Sunday, November 23, 2014
Track of the Week: Johnny Cash "Country Trash"
This year will be yet another Thanksgiving spent away from my family back in Nebraska. It's been a year since I've been out there (sadly, for my grandmother's funeral), and I don't know when my next trip will be. Now that my daughters are two years old, that means two more plane tickets to pay for that I can't afford. I will certainly enjoy myself here in New Jersey with my wife's family, but I'm still feeling a little homesick.
November is a fearsome month in Nebraska. On the Great Plains the weather in all times of year is unpredictable and extreme, but in November it's especially so. The ground freezes, the constant wind starts to get a barbed-wire edge, the corn fields have all been reduced to stubble, and the colors drain from the prairie, now transformed into eerie dull browns and jaundiced yellows. Harvest has come and gone, and fearsome winter is about to strike. Growing up it always seemed like the bitter cold and first heavy snow came right after Thanksgiving. If not that, you could at least count on freezing rain coating everything in ice.
To live on this land, especially if you make a living from it as a farmer, you have to have a certain fatalistic streak to survive. While I grew up in the town, my mom grew up on a farm, and my dad in a tiny village of 250 people. They still had the hardy country attitude when confronting life's problems, and it's one I've tried to emulate, even though I live far, far away from home. Thanksgiving is a perfect holiday for Nebraska's country folk, in that their mental outlook tends to focus on what they have, rather than on what they don't. While this way of seeing the world can be maddeningly conservative and lacking in ambition, it does make people a lot more satisfied with their lives, no matter how simple.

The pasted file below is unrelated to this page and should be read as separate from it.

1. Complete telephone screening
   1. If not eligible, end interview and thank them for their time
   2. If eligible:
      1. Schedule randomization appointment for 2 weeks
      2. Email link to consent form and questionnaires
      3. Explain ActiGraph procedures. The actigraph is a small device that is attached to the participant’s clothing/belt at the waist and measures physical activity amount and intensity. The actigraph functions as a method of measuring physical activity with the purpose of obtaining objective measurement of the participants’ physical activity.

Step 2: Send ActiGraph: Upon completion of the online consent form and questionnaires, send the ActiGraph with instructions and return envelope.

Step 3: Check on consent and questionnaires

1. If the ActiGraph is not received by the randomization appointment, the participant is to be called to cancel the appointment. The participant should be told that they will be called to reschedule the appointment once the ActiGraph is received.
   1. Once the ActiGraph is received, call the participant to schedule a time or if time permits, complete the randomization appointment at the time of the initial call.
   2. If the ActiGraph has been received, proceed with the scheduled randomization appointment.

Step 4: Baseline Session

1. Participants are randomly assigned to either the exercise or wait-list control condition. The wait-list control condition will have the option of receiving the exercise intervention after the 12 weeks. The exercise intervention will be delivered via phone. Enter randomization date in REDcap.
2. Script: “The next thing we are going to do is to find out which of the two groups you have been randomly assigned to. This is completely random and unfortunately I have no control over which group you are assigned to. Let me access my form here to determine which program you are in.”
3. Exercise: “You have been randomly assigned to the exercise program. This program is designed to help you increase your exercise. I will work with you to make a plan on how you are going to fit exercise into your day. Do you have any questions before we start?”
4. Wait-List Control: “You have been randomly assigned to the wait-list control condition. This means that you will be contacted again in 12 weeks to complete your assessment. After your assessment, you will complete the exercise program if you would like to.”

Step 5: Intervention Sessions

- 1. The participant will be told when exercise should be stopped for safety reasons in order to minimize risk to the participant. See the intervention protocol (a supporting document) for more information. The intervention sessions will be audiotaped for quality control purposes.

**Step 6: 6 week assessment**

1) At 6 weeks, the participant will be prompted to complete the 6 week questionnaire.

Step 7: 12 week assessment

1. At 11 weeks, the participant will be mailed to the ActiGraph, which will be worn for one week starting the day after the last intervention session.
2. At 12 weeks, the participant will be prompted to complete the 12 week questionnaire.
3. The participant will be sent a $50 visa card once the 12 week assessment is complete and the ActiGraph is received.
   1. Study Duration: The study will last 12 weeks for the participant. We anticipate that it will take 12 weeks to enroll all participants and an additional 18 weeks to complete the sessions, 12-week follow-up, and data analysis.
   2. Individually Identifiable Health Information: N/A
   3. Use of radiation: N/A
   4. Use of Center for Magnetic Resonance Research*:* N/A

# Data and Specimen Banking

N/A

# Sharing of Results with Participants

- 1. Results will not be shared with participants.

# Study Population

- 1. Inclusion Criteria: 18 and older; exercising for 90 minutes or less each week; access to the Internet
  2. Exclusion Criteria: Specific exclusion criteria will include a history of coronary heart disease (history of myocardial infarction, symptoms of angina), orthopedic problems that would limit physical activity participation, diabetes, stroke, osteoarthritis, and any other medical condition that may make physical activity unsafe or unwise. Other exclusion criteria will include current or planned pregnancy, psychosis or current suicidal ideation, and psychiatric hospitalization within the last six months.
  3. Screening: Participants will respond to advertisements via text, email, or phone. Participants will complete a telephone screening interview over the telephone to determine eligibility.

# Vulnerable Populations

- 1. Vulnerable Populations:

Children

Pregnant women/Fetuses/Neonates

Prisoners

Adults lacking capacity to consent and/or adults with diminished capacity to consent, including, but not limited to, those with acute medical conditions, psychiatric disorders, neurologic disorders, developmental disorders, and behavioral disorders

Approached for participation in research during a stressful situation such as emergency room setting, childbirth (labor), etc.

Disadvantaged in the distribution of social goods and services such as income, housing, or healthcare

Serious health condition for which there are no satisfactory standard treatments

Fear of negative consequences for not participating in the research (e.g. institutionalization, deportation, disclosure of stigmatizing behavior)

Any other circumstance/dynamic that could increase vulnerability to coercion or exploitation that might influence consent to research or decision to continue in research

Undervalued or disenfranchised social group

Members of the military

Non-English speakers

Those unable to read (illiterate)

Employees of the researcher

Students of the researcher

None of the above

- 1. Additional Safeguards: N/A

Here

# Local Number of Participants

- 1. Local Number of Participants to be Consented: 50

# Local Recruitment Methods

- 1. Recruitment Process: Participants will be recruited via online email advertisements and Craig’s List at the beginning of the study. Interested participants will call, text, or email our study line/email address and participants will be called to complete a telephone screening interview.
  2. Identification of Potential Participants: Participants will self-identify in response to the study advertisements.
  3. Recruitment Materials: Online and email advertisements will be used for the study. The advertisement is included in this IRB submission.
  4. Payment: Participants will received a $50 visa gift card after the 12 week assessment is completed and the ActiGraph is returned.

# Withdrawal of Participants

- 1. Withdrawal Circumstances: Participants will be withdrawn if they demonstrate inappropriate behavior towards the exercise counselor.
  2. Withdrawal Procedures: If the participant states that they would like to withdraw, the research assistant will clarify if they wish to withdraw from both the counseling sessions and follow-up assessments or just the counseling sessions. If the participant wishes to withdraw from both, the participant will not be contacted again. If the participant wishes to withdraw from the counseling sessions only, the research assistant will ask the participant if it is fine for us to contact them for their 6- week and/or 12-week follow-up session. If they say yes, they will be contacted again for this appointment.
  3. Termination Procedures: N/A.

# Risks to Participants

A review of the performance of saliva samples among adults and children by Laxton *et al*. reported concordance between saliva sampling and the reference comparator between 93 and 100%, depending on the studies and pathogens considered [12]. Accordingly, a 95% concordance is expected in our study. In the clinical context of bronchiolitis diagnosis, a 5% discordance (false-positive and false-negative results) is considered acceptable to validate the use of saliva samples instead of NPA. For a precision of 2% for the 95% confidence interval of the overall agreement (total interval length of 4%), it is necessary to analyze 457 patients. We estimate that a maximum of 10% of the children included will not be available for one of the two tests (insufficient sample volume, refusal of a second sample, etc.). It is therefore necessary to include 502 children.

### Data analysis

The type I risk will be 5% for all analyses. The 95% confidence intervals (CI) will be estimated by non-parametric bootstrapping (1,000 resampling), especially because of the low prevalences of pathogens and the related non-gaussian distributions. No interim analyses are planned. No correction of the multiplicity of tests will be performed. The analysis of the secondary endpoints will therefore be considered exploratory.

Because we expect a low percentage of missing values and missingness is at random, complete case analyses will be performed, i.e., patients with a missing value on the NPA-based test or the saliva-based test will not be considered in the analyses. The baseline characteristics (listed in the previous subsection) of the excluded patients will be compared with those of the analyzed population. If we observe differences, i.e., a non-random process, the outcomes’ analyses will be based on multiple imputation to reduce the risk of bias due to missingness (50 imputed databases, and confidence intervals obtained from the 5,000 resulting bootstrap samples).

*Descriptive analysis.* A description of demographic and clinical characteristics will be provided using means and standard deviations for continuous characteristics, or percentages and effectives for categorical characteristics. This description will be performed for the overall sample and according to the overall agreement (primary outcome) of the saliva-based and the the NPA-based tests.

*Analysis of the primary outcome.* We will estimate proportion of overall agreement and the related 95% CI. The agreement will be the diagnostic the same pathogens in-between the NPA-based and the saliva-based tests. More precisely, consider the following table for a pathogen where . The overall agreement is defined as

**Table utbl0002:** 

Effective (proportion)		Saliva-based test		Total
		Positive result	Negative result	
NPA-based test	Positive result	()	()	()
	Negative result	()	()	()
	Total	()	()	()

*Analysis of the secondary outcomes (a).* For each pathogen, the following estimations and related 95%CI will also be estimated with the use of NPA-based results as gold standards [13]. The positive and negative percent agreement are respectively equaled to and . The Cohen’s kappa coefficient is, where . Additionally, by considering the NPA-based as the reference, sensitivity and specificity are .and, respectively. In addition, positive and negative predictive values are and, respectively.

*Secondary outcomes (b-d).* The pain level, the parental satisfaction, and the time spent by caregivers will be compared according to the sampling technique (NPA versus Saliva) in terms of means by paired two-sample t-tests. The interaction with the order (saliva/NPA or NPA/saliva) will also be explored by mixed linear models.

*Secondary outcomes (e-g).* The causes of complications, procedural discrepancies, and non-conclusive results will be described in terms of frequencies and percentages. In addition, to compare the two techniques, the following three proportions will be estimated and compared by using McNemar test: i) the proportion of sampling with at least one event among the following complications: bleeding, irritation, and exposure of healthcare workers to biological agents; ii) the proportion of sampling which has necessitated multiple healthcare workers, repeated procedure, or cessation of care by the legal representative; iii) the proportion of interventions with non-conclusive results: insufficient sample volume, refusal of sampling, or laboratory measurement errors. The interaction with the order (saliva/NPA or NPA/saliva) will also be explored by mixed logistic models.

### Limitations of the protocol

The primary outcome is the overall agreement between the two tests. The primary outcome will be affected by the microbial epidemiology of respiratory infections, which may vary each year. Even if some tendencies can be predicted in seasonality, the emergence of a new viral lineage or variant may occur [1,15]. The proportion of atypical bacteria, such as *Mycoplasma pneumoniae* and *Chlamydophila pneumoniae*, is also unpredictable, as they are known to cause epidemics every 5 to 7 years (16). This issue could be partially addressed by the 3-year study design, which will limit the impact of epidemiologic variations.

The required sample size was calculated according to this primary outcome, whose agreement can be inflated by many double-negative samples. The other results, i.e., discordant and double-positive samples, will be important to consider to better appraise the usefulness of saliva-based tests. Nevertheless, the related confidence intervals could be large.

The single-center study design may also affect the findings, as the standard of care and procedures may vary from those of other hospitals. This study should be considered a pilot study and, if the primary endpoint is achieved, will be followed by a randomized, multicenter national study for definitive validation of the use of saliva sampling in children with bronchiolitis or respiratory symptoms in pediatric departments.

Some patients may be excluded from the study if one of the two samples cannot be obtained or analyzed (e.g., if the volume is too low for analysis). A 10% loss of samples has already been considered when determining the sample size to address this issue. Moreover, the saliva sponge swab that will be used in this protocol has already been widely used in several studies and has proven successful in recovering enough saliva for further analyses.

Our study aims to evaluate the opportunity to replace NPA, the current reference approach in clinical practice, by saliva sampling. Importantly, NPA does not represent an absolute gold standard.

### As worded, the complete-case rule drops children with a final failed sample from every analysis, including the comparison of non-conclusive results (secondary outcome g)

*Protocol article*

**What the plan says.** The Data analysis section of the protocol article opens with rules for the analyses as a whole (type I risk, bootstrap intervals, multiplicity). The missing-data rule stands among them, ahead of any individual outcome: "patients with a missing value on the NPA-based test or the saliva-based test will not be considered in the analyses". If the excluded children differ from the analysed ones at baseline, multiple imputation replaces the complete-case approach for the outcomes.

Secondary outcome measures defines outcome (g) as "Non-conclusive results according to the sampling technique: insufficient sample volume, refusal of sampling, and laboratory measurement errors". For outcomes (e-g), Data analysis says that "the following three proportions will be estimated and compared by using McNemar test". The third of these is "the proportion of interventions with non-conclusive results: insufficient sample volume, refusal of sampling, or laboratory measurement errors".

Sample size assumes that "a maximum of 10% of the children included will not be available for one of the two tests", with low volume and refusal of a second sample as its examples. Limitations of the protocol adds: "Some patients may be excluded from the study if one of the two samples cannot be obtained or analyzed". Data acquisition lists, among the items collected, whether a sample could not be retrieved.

That attitude really comes out in Johnny Cash's "Country Trash." The narrator talks about his modest farm and what he's got laid up for the winter. It isn't much, but "let the thunder roll and the lightning flash/ I'm doin' all right for country trash." As far as resenting his place in the world, or that others have more than him, he simply remarks, "But we'll all be equal under the grass/ And God's got a heaven for country trash." I can really hear my grandmother, who farmed almost her whole life, in those words.
I work each day in New York City, a place of constant ambition where no one is satisfied with what they have, and find themselves miserable amidst the lucre piled up by being at the heart of the world economy. It's very easy to fall into that mentality. That's why it's good, from time to time, to remind myself that I'm doin' alright for country trash.